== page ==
Head lice infestation is caused by a tiny insect called the Pediculus humanus capitis.
Lice infestation may affect the head, body (by Pediculus humanus variety corporis) and groin (Pthirus pubis).
These insects belong to the phylum Arthropoda, the class Insecta, the order Phthiraptera, and the suborder Anoplura. While all mammals may be hosts for all Anoplura, lice prefer human hosts. (1-5)
What are head lice?
These insects are wingless, white to grey coloured and have 3 pairs of legs.
The average length of the head louse is 1-2 mm.
Each leg ends with a claw to grasp firmly. The body of the insect is flat and covered with tough chitin.
The lice have mouth parts with 6 hooklets. These attach to the human skin during feeding.
Lice feed nearly 5 times a day for approximately 35-45 minutes each time. The female louse is slightly larger than her male counterpart.
Life cycle of head lice
The complete life cycle of the louse is 30-35 days from egg to adult.
The adult female louse lays eggs, called nits. These the female louse glues with a water-insoluble substance to the shaft of the hair.
The lice prefer to attach the eggs close to the scalp. This allows the eggs to stay warm and moist for incubation deriving the warmth from the scalp.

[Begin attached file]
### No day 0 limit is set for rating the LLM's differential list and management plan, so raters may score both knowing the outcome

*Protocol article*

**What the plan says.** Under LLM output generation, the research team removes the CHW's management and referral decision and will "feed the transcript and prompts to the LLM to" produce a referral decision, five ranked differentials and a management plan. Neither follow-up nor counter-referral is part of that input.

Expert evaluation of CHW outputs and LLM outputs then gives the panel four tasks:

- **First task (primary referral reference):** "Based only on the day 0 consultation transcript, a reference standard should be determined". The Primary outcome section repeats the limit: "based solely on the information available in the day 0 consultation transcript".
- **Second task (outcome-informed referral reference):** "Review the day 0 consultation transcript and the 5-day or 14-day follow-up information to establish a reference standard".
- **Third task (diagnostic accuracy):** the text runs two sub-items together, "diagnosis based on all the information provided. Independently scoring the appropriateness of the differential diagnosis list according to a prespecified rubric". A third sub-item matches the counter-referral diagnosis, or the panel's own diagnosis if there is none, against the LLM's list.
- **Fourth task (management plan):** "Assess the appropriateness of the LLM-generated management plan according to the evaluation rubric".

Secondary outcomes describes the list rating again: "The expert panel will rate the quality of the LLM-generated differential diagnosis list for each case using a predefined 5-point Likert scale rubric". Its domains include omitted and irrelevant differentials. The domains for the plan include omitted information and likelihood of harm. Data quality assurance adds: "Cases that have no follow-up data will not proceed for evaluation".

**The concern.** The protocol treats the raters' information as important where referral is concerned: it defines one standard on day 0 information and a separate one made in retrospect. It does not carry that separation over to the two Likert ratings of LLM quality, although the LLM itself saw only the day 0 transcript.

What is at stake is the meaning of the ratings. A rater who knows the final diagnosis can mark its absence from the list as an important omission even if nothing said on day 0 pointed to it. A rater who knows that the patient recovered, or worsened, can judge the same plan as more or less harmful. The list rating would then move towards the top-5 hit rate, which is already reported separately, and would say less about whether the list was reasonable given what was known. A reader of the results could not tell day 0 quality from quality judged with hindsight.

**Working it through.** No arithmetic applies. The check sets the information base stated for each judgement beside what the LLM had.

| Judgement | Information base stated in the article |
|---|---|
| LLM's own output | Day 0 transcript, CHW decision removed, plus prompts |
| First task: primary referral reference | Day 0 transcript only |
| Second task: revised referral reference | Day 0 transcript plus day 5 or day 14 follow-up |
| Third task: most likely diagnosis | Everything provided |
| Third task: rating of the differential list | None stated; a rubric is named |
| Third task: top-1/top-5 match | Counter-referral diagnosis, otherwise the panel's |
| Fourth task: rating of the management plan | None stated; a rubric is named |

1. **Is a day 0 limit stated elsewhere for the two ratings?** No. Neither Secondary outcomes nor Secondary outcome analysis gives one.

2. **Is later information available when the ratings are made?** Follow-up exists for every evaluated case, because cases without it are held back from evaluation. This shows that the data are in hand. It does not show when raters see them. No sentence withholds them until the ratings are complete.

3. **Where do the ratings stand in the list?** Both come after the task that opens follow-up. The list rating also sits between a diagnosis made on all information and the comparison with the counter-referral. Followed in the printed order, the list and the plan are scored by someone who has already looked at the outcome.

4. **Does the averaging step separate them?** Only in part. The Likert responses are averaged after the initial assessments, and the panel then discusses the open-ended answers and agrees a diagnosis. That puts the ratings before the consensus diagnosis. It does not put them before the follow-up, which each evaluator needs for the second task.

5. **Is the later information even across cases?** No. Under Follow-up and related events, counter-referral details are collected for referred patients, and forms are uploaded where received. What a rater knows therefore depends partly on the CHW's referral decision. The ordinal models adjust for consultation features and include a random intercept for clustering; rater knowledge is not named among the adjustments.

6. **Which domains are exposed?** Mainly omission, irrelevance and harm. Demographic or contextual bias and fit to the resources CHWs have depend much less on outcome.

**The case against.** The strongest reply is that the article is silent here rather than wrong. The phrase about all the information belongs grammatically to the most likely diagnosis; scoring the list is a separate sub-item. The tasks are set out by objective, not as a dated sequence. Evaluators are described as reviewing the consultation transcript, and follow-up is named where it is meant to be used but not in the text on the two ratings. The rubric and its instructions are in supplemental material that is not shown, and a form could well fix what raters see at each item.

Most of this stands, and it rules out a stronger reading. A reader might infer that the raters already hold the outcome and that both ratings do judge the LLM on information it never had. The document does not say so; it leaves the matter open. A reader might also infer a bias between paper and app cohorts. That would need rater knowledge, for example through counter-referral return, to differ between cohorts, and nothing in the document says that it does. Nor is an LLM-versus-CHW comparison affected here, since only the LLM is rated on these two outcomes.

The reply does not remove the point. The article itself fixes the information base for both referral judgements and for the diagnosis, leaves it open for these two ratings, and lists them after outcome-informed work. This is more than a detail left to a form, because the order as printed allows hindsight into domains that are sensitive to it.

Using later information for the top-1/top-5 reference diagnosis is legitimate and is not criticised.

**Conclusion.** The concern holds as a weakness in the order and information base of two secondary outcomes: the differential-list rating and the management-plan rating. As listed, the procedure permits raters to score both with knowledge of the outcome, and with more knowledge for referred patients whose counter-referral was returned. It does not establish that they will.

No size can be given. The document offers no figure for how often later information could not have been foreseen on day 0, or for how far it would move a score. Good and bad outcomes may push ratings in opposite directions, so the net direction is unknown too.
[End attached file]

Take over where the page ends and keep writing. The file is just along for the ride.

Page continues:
The female head louse lays as many as 10 eggs per 24 hours, usually at night.
The nits are commonly found at the back of the head and behind the ears. They appear yellow or white but may be the same color as the hair at times.
These may be mistaken for dandruff, scabs, or hair spray droplets. However, unlike dandruff and scabs that flake off the nits are firmly glued to the hair.
The eggs take around 7 to 10 days to hatch. Eggs can survive for up to 10 days away from the human host while the adult lice can survive without a human host for only a day or two.
The hatching of the egg produces the nymph that moults three times over 7 to 10 days to form the adult.
An average infestation with head louse involves 10-20 adult lice.
How is head lice spread?
The infestation is spread by close physical contact and by shared objects like combs, helmets, caps, scarves and bedding.
Normally the lice cannot jump or move on smooth surfaces like glass or plastic.
However, they may travel up to 23 cm/min and may get ejected to over 1 m by combing or head gear removal.
Who is at risk of head lice?
Risks of getting infected include overcrowding, closed groups like school children, ill or malnourished patients, poor hygiene etc.
Girls are more at risk due to closer head-to-head contact.
Asians and Whites are more at risk. This may be due to warmer weather.
African Americans are less at risk since their thicker and curlier hair is not optimally suitable for the lice.
Edited by April Cashin-Garbutt, BA Hons (Cantab)
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